4. That hot pot is making my mouth water!!
    And I’ve heard so many great things about what an engaging teacher you are that I really must somehow get on your student list one of these days. I know you have a wealth of cooking knowledge to impart to all of us, and I come back here to look at your recipes often!

    • Thank you Sheri for the very sweet comment. I’m still learning every day but it’s fun sharing Japanese cooking with everyone.

  5. That is awesome congrats – i am a huge fan om Kimchi after living in S. Korea for 5 year, but Kimchi is Korean – really Japanese will eat Kimchi 🙂 i was always never due to the love/hate relationship they have 🙂

  6. Thank you for the comment. Yes kimchi is originally from Korea but kimchi is a big part of Japanese cooking now too. I grew up in Tokyo and lived there for 28 years and still live there part time. I see kimchi all around Japan and see how much my Japanese family and friends love it. It’s not just a Korean food anymore.

  7. Shirley, that class was so much fun! I hope you teach another one. The kimchi hot pot was delicious!

  8. Thank you so much Terumi! Hopefully I’ll be doing some new classes in the Spring, very excited!

  9. Hi ShIrley,
    Just discovered your website, looking for something else to prepare with kimchi and tofu. Found your recipe, looks delicious to me and I want to try out. But, living inEurooe, I have no clue how much 1 package of the 2 mushrooms mentioned weights. And I am not (yet?) an experinced cook who can estimate.
    Thx a lot,
    X magda

    • Than you for your comment Magda! I’m sorry about the measurements. It’s a small bunch of about 12 tiny mushrooms. You can use any type of mushroom you’d like just mix it up. Whatever you can find there is great. These are very common Japanese mushrooms that are readily available in the US now but any mushroom would go with this hot pot. 🙂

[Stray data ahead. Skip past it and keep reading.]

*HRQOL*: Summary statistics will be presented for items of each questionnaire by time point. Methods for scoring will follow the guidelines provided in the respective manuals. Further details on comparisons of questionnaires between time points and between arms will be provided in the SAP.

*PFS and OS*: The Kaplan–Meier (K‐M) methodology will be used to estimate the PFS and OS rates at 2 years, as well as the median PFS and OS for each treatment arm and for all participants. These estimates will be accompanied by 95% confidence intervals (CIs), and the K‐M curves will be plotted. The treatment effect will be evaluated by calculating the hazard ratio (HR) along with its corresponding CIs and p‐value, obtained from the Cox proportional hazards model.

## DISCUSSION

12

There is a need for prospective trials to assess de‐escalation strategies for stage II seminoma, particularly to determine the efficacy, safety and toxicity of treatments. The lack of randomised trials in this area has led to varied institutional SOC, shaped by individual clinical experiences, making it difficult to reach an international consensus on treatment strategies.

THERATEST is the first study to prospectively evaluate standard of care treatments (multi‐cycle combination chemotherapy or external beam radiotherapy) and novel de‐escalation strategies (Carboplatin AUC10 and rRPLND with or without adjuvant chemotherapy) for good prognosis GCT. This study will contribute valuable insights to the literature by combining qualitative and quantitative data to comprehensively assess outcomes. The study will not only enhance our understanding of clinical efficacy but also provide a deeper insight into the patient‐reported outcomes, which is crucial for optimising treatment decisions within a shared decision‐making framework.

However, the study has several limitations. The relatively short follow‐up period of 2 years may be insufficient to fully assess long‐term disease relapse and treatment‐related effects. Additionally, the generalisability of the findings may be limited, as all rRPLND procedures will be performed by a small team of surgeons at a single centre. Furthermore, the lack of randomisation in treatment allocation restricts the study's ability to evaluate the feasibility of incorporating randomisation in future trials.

10. Hi Shirley,
    I made this dish (with other mushrooms, as you suggested) and it was very tasty, very flavourful. Everybody loved it, got lots of compliments. Definetely wil make this again, and again, and … Thank you very much for sharing your recipe!
    Kind regards, Magda

  11. Christine says:

    Thank you for this fantastic recipe! I made it last night for my meat-loving children and my vegetarian husband and we all loved it. It was absolutely delicious! I served it with a bit of rice on the side but I think that noodles in the broth might be nice. Interestingly, the soup tastes a lot like a typical Portuguese beef and kale soup that my family enjoys, which is quite odd because there are absolutely no ingredients in common. I was so happy to have found your blog. Today I will make your kimchi bacon fried rice. There are so many other recipes that I can’t wait to try.

    • thank you Christine! I’m so happy you enjoyed it. Yes most Japanese add noodles at the end of eating the hot pot with the leftover broth or you can add rice with a beaten egg and let it cook in the broth (My favorite way to end a hot pot dinner). The funny thing is I know that Portuguese soup you speak of. My BIL is Portugese American and my sister makes that soup often 🙂 enjoy the kimchi fried rice!